The query_dump.txt file is used by the Advanced Search Display for the dictionary, as discussed below. Technically, the reconstruction of this file is quite simple:
php init_query.php X.xml query_dump.txt
The program is available for download from the download pages for each dictionary. Specifically, it is in the Xweb.zip and/or Xweb1.zip downloads. Within these downloads, it is in the ‘web/webtc2’ directory.
The Advanced Search display for the dictionary allows additional kinds of searches within a dictionary:
find headwords containing the substring ‘deva’.
search for headwords whose definitions contain words matching certain patterns. For instance, in a Sanskrit-English dictionary, find headwords whose definitions contain the word ‘dog’.
The second type of search is similar in many ways to a full text search of the dictionary. The Advanced Search display searches the query_dump.txt file for X, instead of X.sqlite or X.xml or X.txt. This file is similar to X.xml in that it contains a record for each headword. It differs from X.xml in that it removes markup. Also, depending on the dictionary, it makes certain spelling simplifications; for instance, it might remove diacritical marks from IAST spellings.
Developers will probably recognize that there is a relation between the Advanced Search, based upon query_dump.txt, and search engines. The Advanced Search for a dictionary may be thought of as a search engine for the dictionary. This Advanced Search search engine is much more primitive in some ways than general search engines.
- Modern search engines, such as those based on Lucene, are document based. It is probably appropriate to think of a dictionary headword entry as such a document.
- Search engines create inverted indices, represented in rather complex file-based data structures. An inverted index would contain an entry with all the documents containing a particular word; for instance, all the dictionary entries containing the word ‘dog’. The Advanced Search uses no inverted index.
- A search engine can respond to complex queries; for instance, find all dictionary entries containing the word ‘dog’ AND the word ‘cat’.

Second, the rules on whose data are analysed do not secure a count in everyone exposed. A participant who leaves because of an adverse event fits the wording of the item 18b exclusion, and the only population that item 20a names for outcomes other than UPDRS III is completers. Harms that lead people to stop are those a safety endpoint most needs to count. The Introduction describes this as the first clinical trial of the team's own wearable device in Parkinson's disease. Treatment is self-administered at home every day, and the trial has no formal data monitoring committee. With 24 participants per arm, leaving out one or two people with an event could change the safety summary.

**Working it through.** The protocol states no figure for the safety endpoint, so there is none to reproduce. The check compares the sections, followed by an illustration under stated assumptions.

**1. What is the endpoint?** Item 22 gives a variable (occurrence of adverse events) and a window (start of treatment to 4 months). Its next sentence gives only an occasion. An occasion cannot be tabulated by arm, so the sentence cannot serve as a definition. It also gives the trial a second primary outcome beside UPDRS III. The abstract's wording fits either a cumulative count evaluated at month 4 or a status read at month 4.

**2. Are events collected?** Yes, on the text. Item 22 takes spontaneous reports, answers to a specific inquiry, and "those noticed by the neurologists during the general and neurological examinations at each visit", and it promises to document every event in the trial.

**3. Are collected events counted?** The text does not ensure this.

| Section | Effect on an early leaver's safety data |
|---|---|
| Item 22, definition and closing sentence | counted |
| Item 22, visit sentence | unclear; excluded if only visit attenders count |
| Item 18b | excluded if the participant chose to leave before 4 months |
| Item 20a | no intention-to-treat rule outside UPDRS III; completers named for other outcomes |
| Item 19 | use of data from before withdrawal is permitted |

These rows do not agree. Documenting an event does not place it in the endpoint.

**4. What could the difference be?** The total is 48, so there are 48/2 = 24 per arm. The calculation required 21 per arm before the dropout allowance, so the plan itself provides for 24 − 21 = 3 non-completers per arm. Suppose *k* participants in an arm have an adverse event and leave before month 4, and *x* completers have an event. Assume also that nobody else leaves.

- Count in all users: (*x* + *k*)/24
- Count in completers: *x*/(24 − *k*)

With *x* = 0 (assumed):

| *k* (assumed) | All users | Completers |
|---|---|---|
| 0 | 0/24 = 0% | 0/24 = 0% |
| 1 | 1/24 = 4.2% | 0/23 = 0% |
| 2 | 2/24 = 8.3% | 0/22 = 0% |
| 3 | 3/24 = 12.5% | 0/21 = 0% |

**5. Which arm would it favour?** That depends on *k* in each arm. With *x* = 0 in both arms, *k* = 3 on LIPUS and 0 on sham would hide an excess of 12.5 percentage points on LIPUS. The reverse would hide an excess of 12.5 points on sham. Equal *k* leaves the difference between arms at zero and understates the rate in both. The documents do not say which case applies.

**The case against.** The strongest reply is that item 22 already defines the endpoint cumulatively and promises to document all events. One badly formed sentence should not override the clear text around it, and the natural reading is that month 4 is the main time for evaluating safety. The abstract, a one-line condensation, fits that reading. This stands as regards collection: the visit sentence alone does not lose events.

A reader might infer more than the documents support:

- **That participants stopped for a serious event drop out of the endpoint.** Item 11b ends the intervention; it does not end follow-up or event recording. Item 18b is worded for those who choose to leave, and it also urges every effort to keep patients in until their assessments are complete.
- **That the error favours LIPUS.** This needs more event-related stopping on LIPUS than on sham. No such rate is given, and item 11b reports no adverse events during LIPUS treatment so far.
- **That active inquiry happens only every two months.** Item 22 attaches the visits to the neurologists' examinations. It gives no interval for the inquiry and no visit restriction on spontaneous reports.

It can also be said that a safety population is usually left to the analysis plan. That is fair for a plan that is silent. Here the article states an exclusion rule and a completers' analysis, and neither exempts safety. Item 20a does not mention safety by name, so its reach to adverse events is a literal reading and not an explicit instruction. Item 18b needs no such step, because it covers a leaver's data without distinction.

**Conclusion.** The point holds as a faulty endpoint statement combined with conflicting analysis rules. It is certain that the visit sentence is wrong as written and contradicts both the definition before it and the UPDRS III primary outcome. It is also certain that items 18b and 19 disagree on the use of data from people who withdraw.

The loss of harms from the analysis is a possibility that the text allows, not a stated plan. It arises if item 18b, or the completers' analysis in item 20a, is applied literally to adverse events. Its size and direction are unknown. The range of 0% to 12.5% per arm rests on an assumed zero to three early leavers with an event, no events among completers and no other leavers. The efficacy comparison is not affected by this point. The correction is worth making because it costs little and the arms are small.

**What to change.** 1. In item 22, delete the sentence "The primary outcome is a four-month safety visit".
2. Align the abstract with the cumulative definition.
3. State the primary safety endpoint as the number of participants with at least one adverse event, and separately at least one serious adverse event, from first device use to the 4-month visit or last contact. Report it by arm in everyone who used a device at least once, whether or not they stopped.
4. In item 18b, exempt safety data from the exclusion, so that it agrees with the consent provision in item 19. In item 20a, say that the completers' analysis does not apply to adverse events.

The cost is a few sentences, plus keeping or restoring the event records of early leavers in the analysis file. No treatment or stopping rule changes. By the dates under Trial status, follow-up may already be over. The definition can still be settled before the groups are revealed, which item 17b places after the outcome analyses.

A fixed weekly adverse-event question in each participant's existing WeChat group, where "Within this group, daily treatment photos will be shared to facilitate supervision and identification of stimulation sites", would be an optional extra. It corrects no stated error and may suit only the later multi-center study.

- A properly configured search engine can find words in certain textual categories; for instance, find all entries containing a literary source reference to the Rg Veda.
- A properly configured search engine does ‘stemming’; for instance, it might stem ‘carries’ to ‘carry’.
- A properly configured search engine can provide the data needed to highlight the occurrences of a search term within a long document.
By contrast, there is at least one feature if the Advanced Search that may be difficult for a general search engine.
- allow substring searches; for instance, find all words ending in ‘deva’, or containing ‘deva’ as a substring.
Also, there are capabilities absent in both the Advanced Search approach and in the hypothetical application of a modern search engine. For instance,
take into account variations in Sanskrit spelling. For instance,
- kAryya v. kArya,
- gaMgA v. gaNgA (slp1 transliteration)
- many others - a full list is not known.
Sanskrit stemming. There is no generally accepted stemming algorithm for Sanskrit.
In bilinguial dictionaries, the distinction between Sanskrit words in IAST and words in English, French, German and Latin.
In conclusion, it is our view that there are major research opportunities in the application and customization of search engine software principles to the task of searching the digitized Sanskrit dictionaries.